Chestnuts Roasting On an Open Fire

You’ve heard Nat King Cole sing about them about a thousand times. But if you’re like me, chestnuts were a nice Christmas-sy idea, much like sugar plums. I had never seen, smelled, or tasted an actual chestnut… until I came to Spain. But they are crazy for castañas over here.

Chestnut season kicks off during the first week of November. Vendors pop up all over city streets. They are available to purchase raw, by the kilo, at just about every food market. At our school, the kids colored and cut out pictures of chestnuts to hang in the hallway (with “This is my chestnut” written on them in English) and excitement was building for Chestnut Day. The kids made paper cones to hold their portions out of clean recycled paper from the classroom (one of many examples of Spain being super environmentally conscious).

On the day of, a mouth-watering smoky aroma wafted through the school. After a moment of confusion, I remembered today was the day! During their recess, the kids joyfully poured out onto the patio where parent volunteers had set up stations for juice and snacks and piled leaves for the kids to jump in (a special treat for those who live in a city where the trees don’t really lose their leaves). On one end of the patio, our school security guard Luis was stirring up a big ol’ pan of the goods.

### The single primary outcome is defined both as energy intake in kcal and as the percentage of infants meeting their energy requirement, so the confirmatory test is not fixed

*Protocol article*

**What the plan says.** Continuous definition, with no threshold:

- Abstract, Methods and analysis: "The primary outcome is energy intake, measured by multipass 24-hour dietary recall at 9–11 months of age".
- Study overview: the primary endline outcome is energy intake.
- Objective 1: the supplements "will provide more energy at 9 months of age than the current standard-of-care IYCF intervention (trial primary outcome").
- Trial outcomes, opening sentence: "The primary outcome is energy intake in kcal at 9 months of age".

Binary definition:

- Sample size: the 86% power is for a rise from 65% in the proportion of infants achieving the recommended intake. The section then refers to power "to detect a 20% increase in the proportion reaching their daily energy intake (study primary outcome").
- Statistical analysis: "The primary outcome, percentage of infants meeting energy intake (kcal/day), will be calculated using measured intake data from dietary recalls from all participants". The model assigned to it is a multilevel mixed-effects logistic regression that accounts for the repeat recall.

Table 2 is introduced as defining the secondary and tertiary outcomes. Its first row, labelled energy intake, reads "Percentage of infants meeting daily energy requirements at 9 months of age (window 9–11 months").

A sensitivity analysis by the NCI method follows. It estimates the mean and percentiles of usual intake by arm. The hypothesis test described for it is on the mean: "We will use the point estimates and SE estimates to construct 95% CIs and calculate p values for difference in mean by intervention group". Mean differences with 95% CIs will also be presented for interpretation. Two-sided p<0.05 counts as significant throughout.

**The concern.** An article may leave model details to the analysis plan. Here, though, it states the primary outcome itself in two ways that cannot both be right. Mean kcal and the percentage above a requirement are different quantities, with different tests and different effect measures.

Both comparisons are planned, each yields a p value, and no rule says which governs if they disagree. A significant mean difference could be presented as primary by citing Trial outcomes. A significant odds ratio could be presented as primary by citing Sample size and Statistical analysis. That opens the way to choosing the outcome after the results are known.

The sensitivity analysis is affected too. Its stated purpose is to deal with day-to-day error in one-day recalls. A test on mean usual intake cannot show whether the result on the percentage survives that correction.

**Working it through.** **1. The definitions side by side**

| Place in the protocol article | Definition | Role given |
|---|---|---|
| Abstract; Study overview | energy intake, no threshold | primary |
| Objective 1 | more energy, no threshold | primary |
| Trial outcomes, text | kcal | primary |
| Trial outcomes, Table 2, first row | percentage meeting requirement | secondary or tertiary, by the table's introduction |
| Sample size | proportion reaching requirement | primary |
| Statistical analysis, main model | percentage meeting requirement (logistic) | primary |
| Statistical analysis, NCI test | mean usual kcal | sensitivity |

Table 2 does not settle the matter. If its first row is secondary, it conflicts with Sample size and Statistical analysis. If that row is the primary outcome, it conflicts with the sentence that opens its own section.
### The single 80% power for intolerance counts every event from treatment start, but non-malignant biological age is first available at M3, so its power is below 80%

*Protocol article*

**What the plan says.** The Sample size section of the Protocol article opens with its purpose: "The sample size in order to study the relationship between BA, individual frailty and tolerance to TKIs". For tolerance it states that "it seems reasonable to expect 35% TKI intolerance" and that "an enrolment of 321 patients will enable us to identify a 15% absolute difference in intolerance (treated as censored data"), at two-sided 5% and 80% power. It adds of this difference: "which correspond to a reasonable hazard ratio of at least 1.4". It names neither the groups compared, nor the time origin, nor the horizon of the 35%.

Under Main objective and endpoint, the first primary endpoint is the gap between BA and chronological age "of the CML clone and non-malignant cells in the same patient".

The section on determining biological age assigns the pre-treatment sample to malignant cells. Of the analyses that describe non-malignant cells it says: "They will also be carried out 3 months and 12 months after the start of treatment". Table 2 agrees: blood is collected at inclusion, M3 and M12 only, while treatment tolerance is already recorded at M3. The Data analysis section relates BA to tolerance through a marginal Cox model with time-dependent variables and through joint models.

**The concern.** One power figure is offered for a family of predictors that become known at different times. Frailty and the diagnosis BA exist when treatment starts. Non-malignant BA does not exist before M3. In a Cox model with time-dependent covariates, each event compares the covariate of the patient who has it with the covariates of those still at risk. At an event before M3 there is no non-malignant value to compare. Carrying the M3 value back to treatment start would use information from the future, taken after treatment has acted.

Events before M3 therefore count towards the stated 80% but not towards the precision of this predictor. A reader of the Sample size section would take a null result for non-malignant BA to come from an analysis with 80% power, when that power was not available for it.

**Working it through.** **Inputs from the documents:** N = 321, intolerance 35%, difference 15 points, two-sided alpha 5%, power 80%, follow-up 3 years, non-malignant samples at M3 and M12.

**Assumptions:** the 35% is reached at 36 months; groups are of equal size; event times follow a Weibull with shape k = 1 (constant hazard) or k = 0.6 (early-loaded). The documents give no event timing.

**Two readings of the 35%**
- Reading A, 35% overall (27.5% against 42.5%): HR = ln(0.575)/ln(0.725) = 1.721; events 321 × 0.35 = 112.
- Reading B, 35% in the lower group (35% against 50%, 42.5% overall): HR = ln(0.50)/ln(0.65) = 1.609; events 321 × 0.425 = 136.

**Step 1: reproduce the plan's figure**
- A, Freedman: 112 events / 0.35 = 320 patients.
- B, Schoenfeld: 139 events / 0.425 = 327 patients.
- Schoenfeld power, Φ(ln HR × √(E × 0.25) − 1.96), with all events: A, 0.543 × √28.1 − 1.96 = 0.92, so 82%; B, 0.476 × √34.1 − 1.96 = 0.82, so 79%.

Like many things, the best flavor is brought out when chestnuts are slow-roasted… but when you’re trying to crank out enough for an entire primary school that’s not exactly feasible. Still, they were yummy! To remove the flaky, charred outer layer, the trick is in the twist, as Danielle demonstrates above. They are very starchy; after the initial bite, their texture transforms into something like a baked Russet potato, and the flavor is only mildly nutty.

Chestnuts, like many of their nutty brothers and sisters, boast an impressive profile of micronutrients (vitamin C, potassium, magnesium, and calcium) and unsaturated fats, which make them a relatively calorically dense snack at 21 calories a pop. However, unlike their nut cousins, they don’t have much protein to offer, so stick to the almonds for your afternoon pick-me-up.

If you’ve never tried a roasted chestnut I’d definitely recommend it if you get the chance to this holiday season!

¡Feliz Navidad y Feliz Año Nuevo!


Leave a Reply

Fill in your details below or click an icon to log in: Logo

You are commenting using your account. Log Out /  Change )

Google+ photo

You are commenting using your Google+ account. Log Out /  Change )

Twitter picture

You are commenting using your Twitter account. Log Out /  Change )

Facebook photo

You are commenting using your Facebook account. Log Out /  Change )


Connecting to %s